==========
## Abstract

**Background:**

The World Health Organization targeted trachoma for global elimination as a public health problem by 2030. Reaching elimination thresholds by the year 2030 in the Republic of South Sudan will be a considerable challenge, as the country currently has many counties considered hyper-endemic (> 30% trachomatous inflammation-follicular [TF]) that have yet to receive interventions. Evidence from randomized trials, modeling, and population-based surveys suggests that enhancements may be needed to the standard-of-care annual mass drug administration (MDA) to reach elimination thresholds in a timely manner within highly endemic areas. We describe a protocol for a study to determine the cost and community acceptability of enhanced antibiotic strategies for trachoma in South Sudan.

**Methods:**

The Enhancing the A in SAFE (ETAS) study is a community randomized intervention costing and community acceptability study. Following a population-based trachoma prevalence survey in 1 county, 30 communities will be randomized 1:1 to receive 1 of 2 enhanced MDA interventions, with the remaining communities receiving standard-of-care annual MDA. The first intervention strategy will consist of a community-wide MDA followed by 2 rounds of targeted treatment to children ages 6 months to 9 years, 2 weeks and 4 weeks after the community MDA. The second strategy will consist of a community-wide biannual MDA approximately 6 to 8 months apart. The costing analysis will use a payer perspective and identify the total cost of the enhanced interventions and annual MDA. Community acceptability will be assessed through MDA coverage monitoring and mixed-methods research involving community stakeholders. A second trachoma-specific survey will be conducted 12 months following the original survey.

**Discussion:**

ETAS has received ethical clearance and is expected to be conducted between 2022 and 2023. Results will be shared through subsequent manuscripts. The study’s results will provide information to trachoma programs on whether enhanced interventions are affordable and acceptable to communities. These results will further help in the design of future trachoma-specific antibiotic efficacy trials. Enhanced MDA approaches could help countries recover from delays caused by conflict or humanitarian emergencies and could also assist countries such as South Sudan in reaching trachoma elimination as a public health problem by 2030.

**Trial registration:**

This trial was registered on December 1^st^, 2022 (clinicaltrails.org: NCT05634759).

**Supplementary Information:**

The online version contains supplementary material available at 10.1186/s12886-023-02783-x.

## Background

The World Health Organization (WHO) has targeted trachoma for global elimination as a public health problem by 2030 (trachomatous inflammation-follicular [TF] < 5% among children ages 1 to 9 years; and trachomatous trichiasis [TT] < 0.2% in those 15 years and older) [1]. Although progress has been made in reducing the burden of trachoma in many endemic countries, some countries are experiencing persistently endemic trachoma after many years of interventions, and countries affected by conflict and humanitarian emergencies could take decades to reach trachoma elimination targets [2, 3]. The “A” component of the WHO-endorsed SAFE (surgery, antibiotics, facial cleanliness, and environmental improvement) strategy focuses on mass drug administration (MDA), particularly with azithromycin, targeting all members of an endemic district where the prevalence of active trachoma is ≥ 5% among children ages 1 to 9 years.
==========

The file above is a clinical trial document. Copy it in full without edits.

## Abstract

**Background:**

The World Health Organization targeted trachoma for global elimination as a public health problem by 2030. Reaching elimination thresholds by the year 2030 in the Republic of South Sudan will be a considerable challenge, as the country currently has many counties considered hyper-endemic (> 30% trachomatous inflammation-follicular [TF]) that have yet to receive interventions. Evidence from randomized trials, modeling, and population-based surveys suggests that enhancements may be needed to the standard-of-care annual mass drug administration (MDA) to reach elimination thresholds in a timely manner within highly endemic areas. We describe a protocol for a study to determine the cost and community acceptability of enhanced antibiotic strategies for trachoma in South Sudan.

**Methods:**

The Enhancing the A in SAFE (ETAS) study is a community randomized intervention costing and community acceptability study. Following a population-based trachoma prevalence survey in 1 county, 30 communities will be randomized 1:1 to receive 1 of 2 enhanced MDA interventions, with the remaining communities receiving standard-of-care annual MDA. The first intervention strategy will consist of a community-wide MDA followed by 2 rounds of targeted treatment to children ages 6 months to 9 years, 2 weeks and 4 weeks after the community MDA. The second strategy will consist of a community-wide biannual MDA approximately 6 to 8 months apart. The costing analysis will use a payer perspective and identify the total cost of the enhanced interventions and annual MDA. Community acceptability will be assessed through MDA coverage monitoring and mixed-methods research involving community stakeholders. A second trachoma-specific survey will be conducted 12 months following the original survey.

**Discussion:**

ETAS has received ethical clearance and is expected to be conducted between 2022 and 2023. Results will be shared through subsequent manuscripts. The study’s results will provide information to trachoma programs on whether enhanced interventions are affordable and acceptable to communities. These results will further help in the design of future trachoma-specific antibiotic efficacy trials. Enhanced MDA approaches could help countries recover from delays caused by conflict or humanitarian emergencies and could also assist countries such as South Sudan in reaching trachoma elimination as a public health problem by 2030.

**Trial registration:**

This trial was registered on December 1^st^, 2022 (clinicaltrails.org: NCT05634759).

**Supplementary Information:**

The online version contains supplementary material available at 10.1186/s12886-023-02783-x.

## Background

The World Health Organization (WHO) has targeted trachoma for global elimination as a public health problem by 2030 (trachomatous inflammation-follicular [TF] < 5% among children ages 1 to 9 years; and trachomatous trichiasis [TT] < 0.2% in those 15 years and older) [1]. Although progress has been made in reducing the burden of trachoma in many endemic countries, some countries are experiencing persistently endemic trachoma after many years of interventions, and countries affected by conflict and humanitarian emergencies could take decades to reach trachoma elimination targets [2, 3]. The “A” component of the WHO-endorsed SAFE (surgery, antibiotics, facial cleanliness, and environmental improvement) strategy focuses on mass drug administration (MDA), particularly with azithromycin, targeting all members of an endemic district where the prevalence of active trachoma is ≥ 5% among children ages 1 to 9 years.